After months of implementing a scripting framework in a ground-up automation suite, this week I switched gears and did a major refactor that put all scripts into a single scope (per plugin, anyway… eventually, I may be able to consolidate those into a single scope as well).
It was a complete paradigm shift, learning how to more elegantly facilitate interopping. I came to a rude awakening about how much serialization has to be done to marshal objects across languages. Eventually, though, I realized there are some hard limits in terms of what can be done with the “scripting” language in ways that will allow objects to be usable with the base language (loss of generics is a big one). You can hack things in… but only with more serialization in the script language, and parsing the hack, and reconstituting the intended object in the base. Of course, this extra serialization comes with a performance hit. Usually unnoticeable.
(Note: Below is all conjecture… I don’t actually know how the Unity team chose to go about their own interop, I’m just making a lot of assumptions based on my own experience)
Anyway, this gave me some ideas as to how Unity might have implemented its own interopping scheme, and I got a full brain-cascade of “Oh wow, that’s probably why they did it that way.” It used to boggle my mind why I couldn’t do certain things that are normally allowable in C# with Unity. Now I see there probably weren’t many options at the time (or at least none that would allow them to hit whatever milestones they may have had).
Technically, you have full use of the C# interpreter. All the functionality is there. You only start bumping into things when you try to hand those objects back to the base Unity engine. You can morph your objects any way you like within the C# interpreter at runtime, but only as long as those objects are still being handled by the interpretter. Once you need to feed those objects back to Unity, it has to be done in a way that .NET can serialize and then deserialize across scopes (at least in my own experience).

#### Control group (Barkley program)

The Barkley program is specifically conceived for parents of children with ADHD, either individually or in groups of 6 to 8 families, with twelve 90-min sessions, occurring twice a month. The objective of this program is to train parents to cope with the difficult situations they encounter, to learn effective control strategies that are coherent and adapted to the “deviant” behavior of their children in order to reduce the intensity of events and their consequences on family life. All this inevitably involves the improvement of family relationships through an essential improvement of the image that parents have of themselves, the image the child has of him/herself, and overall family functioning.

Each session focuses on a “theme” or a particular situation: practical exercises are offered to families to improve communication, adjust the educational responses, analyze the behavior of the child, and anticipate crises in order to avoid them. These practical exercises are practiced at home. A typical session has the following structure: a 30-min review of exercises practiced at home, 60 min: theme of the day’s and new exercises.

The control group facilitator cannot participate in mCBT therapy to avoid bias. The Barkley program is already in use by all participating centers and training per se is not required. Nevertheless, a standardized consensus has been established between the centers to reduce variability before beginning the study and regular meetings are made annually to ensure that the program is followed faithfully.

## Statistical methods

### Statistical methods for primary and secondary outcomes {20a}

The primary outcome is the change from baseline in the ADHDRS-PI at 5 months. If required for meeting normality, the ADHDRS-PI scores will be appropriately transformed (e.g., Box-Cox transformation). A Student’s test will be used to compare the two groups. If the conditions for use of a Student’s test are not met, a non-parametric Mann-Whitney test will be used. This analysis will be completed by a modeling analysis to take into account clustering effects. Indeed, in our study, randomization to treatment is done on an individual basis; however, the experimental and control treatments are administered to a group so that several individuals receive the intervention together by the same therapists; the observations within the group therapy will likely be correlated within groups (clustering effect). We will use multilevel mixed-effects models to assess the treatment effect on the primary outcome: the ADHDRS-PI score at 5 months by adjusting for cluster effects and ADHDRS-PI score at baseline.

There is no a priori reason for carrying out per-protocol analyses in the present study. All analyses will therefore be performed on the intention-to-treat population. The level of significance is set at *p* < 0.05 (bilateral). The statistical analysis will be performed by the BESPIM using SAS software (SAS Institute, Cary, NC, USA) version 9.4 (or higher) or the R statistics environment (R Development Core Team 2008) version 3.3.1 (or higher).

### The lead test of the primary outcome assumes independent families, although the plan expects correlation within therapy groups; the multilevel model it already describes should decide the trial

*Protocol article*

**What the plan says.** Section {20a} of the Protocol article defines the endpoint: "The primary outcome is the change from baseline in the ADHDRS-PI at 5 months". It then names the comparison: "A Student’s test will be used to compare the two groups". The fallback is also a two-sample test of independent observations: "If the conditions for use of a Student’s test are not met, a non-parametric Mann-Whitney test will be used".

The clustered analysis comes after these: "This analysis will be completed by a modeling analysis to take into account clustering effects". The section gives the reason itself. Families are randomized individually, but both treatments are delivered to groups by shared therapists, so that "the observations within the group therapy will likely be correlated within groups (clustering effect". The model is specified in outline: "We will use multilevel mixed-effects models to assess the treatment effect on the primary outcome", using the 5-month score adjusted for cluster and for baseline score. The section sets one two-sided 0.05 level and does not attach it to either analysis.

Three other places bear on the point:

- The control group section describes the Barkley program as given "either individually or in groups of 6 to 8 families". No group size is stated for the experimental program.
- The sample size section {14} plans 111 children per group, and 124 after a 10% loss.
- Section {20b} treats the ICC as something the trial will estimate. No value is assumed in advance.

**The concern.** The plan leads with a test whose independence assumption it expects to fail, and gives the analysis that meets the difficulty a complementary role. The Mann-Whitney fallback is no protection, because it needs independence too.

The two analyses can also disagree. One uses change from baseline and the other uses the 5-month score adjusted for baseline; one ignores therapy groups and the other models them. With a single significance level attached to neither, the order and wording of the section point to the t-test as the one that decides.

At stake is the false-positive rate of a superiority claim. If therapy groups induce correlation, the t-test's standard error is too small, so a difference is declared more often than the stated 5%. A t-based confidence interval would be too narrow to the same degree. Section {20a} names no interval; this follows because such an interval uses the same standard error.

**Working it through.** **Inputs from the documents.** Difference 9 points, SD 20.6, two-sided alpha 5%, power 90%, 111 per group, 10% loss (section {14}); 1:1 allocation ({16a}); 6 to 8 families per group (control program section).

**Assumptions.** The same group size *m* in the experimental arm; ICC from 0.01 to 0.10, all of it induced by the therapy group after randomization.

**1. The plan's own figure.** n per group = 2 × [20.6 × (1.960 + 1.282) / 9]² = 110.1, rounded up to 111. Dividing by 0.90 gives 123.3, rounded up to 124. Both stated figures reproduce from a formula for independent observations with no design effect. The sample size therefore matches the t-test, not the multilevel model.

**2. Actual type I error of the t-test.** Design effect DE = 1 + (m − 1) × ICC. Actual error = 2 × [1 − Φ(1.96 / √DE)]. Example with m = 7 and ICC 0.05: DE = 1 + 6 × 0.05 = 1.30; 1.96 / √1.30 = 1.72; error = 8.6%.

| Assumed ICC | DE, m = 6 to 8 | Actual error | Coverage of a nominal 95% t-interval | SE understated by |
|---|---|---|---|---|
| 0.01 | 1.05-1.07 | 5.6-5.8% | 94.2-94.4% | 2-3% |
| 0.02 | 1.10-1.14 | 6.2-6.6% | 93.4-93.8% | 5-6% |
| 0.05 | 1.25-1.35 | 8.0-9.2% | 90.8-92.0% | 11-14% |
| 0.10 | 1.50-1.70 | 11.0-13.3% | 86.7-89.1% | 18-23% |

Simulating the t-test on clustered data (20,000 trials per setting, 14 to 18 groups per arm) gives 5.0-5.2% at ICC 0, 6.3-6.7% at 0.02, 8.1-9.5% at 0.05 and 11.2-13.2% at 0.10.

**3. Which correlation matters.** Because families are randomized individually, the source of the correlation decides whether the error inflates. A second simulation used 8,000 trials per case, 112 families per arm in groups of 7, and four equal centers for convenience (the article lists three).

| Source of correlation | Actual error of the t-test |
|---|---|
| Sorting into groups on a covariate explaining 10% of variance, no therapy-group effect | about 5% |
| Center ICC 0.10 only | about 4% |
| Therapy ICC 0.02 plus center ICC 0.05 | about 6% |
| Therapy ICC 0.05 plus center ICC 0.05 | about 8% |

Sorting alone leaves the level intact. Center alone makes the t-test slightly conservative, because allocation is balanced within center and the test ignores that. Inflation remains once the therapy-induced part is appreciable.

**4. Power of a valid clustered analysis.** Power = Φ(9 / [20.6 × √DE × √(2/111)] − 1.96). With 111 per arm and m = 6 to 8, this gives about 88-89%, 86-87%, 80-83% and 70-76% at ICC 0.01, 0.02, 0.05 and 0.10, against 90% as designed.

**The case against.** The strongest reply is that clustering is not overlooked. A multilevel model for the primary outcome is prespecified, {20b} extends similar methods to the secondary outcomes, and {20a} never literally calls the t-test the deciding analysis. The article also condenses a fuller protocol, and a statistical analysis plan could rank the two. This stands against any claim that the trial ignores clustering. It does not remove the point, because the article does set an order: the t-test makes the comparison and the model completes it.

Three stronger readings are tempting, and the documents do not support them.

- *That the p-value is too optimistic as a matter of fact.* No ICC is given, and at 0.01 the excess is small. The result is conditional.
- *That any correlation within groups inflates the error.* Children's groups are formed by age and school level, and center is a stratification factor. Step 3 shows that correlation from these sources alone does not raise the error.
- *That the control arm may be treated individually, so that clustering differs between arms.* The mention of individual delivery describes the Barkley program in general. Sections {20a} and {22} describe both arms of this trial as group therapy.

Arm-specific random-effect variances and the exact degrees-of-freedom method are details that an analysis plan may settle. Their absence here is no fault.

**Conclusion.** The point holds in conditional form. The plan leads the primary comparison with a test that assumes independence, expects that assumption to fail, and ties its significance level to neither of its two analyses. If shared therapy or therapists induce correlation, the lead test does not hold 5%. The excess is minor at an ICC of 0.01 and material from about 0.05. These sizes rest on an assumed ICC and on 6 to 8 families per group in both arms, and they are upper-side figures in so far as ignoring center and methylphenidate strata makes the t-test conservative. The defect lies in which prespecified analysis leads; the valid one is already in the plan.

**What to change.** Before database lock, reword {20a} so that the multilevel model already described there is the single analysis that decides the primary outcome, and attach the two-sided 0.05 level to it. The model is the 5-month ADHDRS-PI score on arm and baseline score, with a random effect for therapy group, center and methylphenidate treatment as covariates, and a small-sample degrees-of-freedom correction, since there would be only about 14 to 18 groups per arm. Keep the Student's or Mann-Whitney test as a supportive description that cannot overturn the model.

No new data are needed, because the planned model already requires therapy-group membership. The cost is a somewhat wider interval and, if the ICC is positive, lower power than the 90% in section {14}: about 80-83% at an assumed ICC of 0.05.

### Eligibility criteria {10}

This could be why you can’t feed Unity objects that have generic implementations (at least, for now). Theoretically, if your type parameters had a very narrow, hard-defined scope, you could, because all the possible implementation details could also be passed during serialization. But then you wouldn’t really have a generic class, would you? It’d just be run-of-the-mill polymorphism with an overcomplicated interface.
In any case, now that I’ve got a good idea of how Unity’s engine may actually be utilizing C#, and I’ve learned a great deal about how to develop scripting frameworks for interop, I suddenly find myself with renewed interest in Unreal. I think about what they’re doing with Blueprint, and get some ideas about how it could be leveraged with careful extension of the base engine. It effectively becomes a limited form of interop of its own. I don’t think it technically is, but the approach might be the same.
I could see some really clever things being done there.